From contributor D:
Have you tried going to maybe 400, then 600 grit in your wet sand? 320 seems pretty aggressive to start on a black f/g finish!
From the original questioner:
I actually started with 220, because the orange-peel was taking forever to level out with 320, and this is a grand piano - lots of surfaces to cover, and my arm was wearing out. So I leveled with 220, then 320, 400 and so on. Since each successive grit should successfully round out the edges of the lower grit's scratches, I don't know why there'd be much problem starting lower. It's not like, when I look at it now, there are any 220-depth or 320-depth scratches left; the remaining brushes look more like 600 or higher.
From contributor C:
You need to understand that black finishes are very fluffy... They are very heavily pigmented and soft. In most cases, they do not rub out well at all! Usually I level them and then recoat with a clear finish, which is later rubbed out to the proper sheen. 600 grit is a long way from smooth enough. I have had good results by working from 500 grit through 4,000 grit with Abralon discs (on my random orbit sander) and then using a couple of grits of polishing cream by hand followed by waxing (with paste wax or acrylic). Another option is to use a finish which is designed to be rubbed out (such as Arthur Grudko's "Piano Lac").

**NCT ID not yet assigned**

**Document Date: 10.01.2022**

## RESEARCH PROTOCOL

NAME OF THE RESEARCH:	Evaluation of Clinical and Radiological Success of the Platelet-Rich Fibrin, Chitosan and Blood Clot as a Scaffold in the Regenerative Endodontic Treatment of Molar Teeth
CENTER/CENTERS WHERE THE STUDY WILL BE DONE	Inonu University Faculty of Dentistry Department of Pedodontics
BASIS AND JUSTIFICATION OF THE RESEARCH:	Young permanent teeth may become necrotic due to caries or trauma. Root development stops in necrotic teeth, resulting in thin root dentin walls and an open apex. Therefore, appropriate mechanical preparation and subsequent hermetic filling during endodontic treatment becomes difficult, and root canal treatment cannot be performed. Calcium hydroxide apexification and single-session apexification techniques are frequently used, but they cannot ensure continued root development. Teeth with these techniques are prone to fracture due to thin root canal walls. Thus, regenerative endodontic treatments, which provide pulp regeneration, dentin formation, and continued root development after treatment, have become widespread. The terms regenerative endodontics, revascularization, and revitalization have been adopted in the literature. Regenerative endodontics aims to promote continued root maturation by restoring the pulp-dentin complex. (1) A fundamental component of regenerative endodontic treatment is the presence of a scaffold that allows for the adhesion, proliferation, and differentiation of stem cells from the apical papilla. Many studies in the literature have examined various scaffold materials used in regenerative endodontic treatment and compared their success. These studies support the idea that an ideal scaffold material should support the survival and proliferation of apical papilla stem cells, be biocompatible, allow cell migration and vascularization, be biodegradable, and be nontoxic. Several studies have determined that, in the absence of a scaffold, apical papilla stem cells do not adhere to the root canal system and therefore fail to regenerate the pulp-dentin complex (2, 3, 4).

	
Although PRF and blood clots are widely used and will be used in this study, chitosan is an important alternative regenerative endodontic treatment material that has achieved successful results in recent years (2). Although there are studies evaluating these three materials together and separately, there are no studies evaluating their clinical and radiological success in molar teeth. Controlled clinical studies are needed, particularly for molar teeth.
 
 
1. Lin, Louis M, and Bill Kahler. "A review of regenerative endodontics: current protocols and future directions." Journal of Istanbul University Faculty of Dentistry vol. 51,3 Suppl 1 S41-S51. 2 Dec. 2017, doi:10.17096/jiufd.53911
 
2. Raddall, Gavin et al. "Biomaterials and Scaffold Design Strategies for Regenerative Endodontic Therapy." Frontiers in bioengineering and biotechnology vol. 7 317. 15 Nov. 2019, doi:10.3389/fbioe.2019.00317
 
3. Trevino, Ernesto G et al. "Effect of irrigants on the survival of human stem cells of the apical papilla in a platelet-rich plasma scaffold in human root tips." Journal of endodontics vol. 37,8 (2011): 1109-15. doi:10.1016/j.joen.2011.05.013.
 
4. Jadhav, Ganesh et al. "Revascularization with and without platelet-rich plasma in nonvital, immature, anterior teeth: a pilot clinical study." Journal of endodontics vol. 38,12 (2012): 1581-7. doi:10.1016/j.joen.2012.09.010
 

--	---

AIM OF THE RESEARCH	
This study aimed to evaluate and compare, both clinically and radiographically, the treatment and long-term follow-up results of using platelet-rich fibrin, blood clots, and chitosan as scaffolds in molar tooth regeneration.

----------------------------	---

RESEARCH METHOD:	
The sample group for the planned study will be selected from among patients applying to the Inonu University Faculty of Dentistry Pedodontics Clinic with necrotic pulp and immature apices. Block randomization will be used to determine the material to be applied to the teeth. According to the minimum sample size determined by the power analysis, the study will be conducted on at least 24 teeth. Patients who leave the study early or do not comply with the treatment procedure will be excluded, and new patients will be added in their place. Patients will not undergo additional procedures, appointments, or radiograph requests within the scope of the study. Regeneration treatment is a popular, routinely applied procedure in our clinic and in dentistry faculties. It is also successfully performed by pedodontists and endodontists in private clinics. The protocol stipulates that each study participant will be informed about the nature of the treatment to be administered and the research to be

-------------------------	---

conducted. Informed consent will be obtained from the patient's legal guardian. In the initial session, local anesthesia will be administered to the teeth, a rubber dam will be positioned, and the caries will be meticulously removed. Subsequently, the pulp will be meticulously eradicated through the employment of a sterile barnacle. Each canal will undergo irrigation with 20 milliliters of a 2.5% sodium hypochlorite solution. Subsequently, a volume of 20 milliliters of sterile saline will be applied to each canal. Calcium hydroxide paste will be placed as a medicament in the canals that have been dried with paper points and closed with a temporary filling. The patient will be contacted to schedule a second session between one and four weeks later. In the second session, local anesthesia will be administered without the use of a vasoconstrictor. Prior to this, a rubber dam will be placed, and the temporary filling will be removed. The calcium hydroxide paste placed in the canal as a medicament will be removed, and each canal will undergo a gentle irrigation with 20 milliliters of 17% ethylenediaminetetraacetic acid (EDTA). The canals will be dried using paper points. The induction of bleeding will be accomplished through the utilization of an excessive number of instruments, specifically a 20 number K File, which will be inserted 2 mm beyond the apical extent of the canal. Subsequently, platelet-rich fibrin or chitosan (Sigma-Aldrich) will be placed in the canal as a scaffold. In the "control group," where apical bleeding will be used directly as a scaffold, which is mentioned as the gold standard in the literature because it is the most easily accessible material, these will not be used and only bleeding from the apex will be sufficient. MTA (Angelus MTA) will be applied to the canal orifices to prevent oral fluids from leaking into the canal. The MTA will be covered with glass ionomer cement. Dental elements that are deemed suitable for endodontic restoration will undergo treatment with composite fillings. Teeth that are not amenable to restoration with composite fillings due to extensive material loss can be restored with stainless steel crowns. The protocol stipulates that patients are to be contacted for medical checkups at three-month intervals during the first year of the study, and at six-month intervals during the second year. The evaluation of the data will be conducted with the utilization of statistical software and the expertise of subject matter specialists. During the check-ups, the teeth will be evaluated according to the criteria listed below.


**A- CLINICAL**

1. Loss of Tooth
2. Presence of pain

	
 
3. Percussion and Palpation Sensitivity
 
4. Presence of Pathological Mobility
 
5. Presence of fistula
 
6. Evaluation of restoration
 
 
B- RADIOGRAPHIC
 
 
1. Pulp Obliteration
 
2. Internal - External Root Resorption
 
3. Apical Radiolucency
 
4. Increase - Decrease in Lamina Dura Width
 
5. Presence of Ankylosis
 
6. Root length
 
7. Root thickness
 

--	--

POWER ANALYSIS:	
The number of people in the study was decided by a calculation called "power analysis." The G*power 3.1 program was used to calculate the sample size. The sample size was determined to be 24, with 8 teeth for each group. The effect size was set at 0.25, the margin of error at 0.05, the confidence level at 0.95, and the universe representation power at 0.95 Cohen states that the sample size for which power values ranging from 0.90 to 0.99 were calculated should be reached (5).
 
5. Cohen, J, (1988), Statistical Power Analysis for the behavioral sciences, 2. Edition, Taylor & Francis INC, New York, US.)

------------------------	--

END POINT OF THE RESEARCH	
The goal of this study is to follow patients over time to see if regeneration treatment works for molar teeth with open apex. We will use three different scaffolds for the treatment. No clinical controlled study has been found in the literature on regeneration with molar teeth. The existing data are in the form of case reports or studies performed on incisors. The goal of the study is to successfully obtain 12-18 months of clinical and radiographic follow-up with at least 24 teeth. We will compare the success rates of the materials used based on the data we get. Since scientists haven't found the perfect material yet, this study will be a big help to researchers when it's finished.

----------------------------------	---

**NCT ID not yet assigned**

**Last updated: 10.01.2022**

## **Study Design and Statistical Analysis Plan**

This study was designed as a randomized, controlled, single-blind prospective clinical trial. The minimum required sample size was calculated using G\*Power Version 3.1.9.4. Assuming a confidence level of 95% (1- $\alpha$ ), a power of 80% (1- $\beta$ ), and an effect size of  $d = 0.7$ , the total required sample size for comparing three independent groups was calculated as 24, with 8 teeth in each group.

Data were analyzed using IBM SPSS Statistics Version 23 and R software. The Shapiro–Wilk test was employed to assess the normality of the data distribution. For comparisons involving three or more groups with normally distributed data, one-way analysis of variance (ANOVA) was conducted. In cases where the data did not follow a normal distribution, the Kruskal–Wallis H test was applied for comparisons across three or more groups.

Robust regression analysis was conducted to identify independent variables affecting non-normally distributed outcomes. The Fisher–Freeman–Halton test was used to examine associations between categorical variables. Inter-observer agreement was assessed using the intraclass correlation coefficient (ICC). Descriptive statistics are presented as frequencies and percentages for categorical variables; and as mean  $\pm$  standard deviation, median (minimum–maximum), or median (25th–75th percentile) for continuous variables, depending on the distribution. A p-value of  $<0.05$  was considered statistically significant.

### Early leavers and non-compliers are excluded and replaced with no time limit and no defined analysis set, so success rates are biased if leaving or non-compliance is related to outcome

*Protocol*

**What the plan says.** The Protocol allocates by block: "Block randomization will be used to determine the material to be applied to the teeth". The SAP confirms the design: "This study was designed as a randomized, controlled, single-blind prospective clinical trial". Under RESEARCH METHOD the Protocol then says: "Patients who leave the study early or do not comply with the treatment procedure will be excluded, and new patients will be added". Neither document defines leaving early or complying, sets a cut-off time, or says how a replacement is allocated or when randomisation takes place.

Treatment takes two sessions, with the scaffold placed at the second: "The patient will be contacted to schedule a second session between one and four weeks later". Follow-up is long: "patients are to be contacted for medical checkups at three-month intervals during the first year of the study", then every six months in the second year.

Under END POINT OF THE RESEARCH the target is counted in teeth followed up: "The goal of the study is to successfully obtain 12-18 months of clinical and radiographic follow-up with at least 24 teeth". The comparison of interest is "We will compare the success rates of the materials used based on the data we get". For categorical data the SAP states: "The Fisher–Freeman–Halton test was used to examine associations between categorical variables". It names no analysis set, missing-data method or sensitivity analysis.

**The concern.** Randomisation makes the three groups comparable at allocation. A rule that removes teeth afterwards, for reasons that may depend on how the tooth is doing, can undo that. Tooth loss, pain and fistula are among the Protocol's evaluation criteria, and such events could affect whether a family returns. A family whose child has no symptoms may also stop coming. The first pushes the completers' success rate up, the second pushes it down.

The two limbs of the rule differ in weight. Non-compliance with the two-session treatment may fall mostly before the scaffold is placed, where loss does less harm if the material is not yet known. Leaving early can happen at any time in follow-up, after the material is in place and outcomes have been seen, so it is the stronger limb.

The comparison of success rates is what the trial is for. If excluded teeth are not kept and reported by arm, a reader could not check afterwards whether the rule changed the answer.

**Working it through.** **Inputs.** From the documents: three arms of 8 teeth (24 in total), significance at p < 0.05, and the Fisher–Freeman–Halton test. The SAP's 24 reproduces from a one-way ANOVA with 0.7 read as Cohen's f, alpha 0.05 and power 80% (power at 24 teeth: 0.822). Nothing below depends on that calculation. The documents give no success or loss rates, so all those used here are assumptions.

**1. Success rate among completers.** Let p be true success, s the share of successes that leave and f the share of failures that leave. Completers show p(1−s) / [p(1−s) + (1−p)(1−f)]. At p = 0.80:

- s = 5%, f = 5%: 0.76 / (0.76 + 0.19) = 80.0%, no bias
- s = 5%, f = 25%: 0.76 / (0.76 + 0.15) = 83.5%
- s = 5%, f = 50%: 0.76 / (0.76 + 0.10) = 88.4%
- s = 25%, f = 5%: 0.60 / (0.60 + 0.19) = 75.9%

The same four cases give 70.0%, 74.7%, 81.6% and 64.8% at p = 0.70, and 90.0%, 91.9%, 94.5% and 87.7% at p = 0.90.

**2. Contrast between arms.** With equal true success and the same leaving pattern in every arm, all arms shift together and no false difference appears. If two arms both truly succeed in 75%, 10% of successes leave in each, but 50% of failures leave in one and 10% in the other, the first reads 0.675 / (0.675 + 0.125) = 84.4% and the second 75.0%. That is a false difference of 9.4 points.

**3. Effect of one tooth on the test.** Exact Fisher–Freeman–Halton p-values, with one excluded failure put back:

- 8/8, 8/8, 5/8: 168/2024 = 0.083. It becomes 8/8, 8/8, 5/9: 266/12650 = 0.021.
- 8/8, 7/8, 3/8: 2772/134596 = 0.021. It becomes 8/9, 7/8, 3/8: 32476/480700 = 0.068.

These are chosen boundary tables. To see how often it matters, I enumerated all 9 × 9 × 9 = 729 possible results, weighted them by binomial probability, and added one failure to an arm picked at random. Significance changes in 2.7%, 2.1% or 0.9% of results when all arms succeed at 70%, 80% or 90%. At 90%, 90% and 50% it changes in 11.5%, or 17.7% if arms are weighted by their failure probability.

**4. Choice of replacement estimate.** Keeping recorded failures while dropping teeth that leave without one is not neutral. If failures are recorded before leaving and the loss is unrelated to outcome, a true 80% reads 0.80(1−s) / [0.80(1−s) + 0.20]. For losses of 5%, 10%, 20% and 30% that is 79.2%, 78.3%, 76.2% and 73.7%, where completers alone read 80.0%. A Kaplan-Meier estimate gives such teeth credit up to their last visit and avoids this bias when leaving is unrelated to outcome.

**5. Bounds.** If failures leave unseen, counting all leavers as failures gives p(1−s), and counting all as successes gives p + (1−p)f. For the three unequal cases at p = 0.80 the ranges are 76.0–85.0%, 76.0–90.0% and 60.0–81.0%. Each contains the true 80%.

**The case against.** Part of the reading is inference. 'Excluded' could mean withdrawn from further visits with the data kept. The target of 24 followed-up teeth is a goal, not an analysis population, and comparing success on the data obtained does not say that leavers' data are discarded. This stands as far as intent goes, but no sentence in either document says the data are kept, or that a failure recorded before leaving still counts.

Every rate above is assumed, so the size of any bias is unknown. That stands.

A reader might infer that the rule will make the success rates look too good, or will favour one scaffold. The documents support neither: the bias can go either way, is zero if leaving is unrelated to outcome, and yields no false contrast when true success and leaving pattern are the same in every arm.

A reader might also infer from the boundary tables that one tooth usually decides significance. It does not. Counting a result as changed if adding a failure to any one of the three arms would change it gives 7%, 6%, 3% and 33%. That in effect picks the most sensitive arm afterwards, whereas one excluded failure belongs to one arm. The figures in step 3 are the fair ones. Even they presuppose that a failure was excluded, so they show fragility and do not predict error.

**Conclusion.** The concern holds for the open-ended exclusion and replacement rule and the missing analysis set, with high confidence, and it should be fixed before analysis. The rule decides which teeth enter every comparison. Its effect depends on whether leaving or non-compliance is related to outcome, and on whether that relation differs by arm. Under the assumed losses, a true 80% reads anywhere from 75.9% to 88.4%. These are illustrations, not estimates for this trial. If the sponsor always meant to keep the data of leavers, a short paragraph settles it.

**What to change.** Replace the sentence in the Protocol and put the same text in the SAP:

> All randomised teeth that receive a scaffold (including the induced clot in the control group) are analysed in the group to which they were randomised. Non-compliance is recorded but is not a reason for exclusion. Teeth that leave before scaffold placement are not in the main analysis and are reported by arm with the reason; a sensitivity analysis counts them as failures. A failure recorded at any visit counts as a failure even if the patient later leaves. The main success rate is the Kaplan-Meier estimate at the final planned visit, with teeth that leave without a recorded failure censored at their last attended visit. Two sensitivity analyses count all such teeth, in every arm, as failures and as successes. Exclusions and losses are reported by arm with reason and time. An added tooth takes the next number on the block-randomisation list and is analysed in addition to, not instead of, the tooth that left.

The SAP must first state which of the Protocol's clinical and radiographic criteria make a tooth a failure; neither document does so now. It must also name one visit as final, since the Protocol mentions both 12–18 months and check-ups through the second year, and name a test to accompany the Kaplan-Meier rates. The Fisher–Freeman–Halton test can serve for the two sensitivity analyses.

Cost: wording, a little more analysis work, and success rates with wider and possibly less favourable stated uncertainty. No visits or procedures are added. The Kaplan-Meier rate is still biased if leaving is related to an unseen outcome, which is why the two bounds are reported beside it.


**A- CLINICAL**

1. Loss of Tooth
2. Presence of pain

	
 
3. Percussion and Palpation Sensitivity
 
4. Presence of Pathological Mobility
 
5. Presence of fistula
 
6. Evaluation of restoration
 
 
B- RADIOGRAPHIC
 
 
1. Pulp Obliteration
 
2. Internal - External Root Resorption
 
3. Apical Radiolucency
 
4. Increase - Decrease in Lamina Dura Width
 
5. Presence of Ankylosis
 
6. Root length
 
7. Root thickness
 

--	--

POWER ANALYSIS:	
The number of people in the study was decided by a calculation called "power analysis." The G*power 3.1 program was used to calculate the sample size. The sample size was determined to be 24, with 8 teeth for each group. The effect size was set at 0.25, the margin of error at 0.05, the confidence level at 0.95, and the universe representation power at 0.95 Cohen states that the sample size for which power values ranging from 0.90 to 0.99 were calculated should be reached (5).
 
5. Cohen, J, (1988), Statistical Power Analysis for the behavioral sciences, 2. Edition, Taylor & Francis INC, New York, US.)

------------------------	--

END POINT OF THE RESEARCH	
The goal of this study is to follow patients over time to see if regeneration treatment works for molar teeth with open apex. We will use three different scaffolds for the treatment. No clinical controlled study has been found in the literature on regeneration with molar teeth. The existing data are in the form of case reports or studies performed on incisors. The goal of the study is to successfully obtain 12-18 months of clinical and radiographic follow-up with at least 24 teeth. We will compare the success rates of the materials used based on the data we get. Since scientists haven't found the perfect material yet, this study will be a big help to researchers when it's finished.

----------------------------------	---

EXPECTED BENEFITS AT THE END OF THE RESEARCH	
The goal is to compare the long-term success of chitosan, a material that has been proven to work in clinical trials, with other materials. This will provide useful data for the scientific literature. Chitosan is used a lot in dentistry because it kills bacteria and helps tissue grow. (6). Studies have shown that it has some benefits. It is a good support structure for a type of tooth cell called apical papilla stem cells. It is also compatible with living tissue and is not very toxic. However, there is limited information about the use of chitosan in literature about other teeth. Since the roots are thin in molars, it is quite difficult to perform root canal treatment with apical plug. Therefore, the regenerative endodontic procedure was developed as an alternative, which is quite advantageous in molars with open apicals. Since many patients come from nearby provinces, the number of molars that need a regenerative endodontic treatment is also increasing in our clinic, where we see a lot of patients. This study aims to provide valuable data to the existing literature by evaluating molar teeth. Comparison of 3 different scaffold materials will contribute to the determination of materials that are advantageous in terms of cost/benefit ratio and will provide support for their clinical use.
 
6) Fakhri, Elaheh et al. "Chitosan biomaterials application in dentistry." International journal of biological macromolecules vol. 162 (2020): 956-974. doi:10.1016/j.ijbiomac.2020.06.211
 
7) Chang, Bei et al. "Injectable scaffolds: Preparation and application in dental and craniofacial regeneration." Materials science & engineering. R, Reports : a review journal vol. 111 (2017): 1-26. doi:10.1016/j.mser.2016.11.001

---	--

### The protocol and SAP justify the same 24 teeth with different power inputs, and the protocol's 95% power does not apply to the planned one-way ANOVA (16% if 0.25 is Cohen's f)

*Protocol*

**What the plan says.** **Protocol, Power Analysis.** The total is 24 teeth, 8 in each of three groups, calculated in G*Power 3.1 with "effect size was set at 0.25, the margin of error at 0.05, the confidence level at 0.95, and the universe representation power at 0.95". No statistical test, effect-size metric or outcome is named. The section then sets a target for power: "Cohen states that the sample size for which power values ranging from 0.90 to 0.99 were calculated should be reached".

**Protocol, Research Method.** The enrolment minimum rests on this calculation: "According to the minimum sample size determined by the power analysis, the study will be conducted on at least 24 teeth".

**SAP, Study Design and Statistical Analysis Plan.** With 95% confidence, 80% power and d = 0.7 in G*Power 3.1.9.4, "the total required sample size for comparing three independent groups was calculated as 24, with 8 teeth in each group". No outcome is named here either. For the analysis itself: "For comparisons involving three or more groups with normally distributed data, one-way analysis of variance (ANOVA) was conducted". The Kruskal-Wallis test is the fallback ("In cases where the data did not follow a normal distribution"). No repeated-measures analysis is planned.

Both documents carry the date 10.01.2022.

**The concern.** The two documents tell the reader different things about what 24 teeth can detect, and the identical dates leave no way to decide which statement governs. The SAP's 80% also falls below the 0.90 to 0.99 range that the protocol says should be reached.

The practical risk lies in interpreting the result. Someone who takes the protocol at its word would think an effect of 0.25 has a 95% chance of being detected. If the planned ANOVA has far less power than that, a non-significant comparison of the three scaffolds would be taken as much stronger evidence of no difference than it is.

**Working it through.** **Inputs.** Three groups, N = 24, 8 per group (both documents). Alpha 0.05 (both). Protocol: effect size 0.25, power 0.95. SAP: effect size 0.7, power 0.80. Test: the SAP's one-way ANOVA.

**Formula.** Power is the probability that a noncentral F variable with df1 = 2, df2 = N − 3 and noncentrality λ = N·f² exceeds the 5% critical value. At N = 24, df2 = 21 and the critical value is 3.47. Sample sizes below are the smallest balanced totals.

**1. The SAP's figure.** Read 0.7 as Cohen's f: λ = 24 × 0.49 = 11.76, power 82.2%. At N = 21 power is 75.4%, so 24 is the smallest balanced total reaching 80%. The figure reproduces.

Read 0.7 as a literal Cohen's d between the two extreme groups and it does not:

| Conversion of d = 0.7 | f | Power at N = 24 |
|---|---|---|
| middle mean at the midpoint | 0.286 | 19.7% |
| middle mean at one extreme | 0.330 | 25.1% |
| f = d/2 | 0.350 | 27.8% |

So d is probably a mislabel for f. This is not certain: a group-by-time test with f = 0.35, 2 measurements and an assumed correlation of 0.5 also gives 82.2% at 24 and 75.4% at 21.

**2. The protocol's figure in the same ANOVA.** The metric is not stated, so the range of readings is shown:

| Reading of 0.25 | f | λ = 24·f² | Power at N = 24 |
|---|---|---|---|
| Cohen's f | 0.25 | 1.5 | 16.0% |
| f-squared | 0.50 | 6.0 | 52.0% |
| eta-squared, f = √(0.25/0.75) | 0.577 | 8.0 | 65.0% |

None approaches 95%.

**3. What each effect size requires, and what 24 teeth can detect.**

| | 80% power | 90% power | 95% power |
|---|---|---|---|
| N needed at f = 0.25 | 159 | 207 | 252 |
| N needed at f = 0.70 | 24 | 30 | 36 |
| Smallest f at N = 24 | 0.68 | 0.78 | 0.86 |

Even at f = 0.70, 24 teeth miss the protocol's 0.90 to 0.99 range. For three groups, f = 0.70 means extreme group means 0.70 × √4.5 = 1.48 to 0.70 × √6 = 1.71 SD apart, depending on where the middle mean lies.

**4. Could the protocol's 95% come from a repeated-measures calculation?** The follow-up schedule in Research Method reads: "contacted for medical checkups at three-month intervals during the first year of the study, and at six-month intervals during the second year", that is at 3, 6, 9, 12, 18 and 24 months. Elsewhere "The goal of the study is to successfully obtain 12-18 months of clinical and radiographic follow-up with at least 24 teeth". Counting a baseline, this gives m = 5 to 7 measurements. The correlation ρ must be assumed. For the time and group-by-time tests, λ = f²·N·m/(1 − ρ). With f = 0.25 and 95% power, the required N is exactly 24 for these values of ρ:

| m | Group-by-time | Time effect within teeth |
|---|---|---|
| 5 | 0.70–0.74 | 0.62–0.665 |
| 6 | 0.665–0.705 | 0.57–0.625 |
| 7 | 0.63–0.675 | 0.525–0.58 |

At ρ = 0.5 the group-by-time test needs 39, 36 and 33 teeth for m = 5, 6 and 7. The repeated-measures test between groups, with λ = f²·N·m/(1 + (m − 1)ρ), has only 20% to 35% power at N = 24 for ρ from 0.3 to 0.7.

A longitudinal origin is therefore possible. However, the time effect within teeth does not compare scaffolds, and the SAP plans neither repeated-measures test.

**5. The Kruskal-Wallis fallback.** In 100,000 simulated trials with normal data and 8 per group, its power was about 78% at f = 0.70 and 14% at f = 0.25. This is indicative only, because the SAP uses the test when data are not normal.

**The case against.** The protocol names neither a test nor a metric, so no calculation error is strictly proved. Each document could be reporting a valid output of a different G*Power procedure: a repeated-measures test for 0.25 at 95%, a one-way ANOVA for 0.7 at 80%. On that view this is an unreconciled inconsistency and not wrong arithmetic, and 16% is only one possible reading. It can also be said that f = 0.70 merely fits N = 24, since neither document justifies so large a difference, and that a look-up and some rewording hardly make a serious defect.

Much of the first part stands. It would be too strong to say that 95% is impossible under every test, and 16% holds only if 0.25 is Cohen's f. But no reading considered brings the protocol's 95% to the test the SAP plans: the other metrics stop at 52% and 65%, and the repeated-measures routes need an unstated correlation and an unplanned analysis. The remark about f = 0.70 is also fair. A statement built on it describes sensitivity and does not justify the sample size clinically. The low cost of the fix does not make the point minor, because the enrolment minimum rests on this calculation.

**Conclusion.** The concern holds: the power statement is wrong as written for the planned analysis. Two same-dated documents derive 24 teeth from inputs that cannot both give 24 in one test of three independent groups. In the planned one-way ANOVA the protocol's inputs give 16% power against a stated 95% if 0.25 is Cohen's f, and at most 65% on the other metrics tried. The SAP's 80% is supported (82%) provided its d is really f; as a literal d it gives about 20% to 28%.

I suspect that your finish is so soft and fluffy that there is no way in heaven you could get it to rub to a high gloss as it is now. The reason that I usually apply clear coats and rub them out is to gain density and finer grain in the top surface area. I usually guesstimate that I am gaining a hardness and density level that is about 2 to 4 times what I had when I leveled the black coats. Too soft a surface just will not rub out to much of a shine, no matter how you do it. Even the softer stones are too soft to take a decent polish.
From contributor O:
Trying to rub out a pigmented finish is, at best, self-defeating. As per contributor C, only rub out a clear coat.
From the original questioner: